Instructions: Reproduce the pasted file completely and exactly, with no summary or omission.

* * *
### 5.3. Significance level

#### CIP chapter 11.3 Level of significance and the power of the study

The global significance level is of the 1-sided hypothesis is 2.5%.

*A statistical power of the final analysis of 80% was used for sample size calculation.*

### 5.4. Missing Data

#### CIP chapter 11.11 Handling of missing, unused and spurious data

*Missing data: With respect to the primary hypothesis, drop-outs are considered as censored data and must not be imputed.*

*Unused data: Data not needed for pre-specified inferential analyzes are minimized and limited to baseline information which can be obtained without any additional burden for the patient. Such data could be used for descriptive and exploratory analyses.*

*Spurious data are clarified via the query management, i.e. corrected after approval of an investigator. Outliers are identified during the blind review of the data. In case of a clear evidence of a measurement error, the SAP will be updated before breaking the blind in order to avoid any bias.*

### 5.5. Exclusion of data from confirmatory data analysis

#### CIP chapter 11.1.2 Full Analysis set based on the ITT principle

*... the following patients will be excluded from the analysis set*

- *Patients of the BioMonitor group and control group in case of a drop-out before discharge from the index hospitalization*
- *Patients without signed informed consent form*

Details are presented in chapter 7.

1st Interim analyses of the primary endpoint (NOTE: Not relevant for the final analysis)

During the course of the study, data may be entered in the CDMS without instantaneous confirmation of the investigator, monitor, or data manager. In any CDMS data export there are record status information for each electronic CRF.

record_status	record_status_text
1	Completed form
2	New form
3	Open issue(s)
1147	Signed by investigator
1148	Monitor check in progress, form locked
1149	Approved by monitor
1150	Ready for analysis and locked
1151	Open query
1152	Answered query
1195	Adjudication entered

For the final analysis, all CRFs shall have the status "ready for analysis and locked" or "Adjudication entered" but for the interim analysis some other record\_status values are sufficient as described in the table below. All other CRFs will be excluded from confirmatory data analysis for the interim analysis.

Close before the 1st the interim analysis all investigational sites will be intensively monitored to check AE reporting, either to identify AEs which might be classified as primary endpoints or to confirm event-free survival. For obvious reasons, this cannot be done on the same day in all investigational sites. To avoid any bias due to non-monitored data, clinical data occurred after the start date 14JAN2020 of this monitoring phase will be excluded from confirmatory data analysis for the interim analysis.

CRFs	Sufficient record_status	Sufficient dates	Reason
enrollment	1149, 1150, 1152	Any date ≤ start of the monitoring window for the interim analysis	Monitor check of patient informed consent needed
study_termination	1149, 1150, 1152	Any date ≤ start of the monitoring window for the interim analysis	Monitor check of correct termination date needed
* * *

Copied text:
### 5.3. Significance level

#### CIP chapter 11.3 Level of significance and the power of the study

The global significance level is of the 1-sided hypothesis is 2.5%.

*A statistical power of the final analysis of 80% was used for sample size calculation.*

### 5.4. Missing Data

#### CIP chapter 11.11 Handling of missing, unused and spurious data

*Missing data: With respect to the primary hypothesis, drop-outs are considered as censored data and must not be imputed.*

*Unused data: Data not needed for pre-specified inferential analyzes are minimized and limited to baseline information which can be obtained without any additional burden for the patient. Such data could be used for descriptive and exploratory analyses.*

*Spurious data are clarified via the query management, i.e. corrected after approval of an investigator. Outliers are identified during the blind review of the data. In case of a clear evidence of a measurement error, the SAP will be updated before breaking the blind in order to avoid any bias.*

### 5.5. Exclusion of data from confirmatory data analysis

#### CIP chapter 11.1.2 Full Analysis set based on the ITT principle

*... the following patients will be excluded from the analysis set*

- *Patients of the BioMonitor group and control group in case of a drop-out before discharge from the index hospitalization*
- *Patients without signed informed consent form*

Details are presented in chapter 7.

1st Interim analyses of the primary endpoint (NOTE: Not relevant for the final analysis)

During the course of the study, data may be entered in the CDMS without instantaneous confirmation of the investigator, monitor, or data manager. In any CDMS data export there are record status information for each electronic CRF.

record_status	record_status_text
1	Completed form
2	New form
3	Open issue(s)
1147	Signed by investigator
1148	Monitor check in progress, form locked
1149	Approved by monitor
1150	Ready for analysis and locked
1151	Open query
1152	Answered query
1195	Adjudication entered

For the final analysis, all CRFs shall have the status "ready for analysis and locked" or "Adjudication entered" but for the interim analysis some other record\_status values are sufficient as described in the table below. All other CRFs will be excluded from confirmatory data analysis for the interim analysis.

Close before the 1st the interim analysis all investigational sites will be intensively monitored to check AE reporting, either to identify AEs which might be classified as primary endpoints or to confirm event-free survival. For obvious reasons, this cannot be done on the same day in all investigational sites. To avoid any bias due to non-monitored data, clinical data occurred after the start date 14JAN2020 of this monitoring phase will be excluded from confirmatory data analysis for the interim analysis.

CRFs	Sufficient record_status	Sufficient dates	Reason
enrollment	1149, 1150, 1152	Any date ≤ start of the monitoring window for the interim analysis	Monitor check of patient informed consent needed
study_termination	1149, 1150, 1152	Any date ≤ start of the monitoring window for the interim analysis	Monitor check of correct termination date needed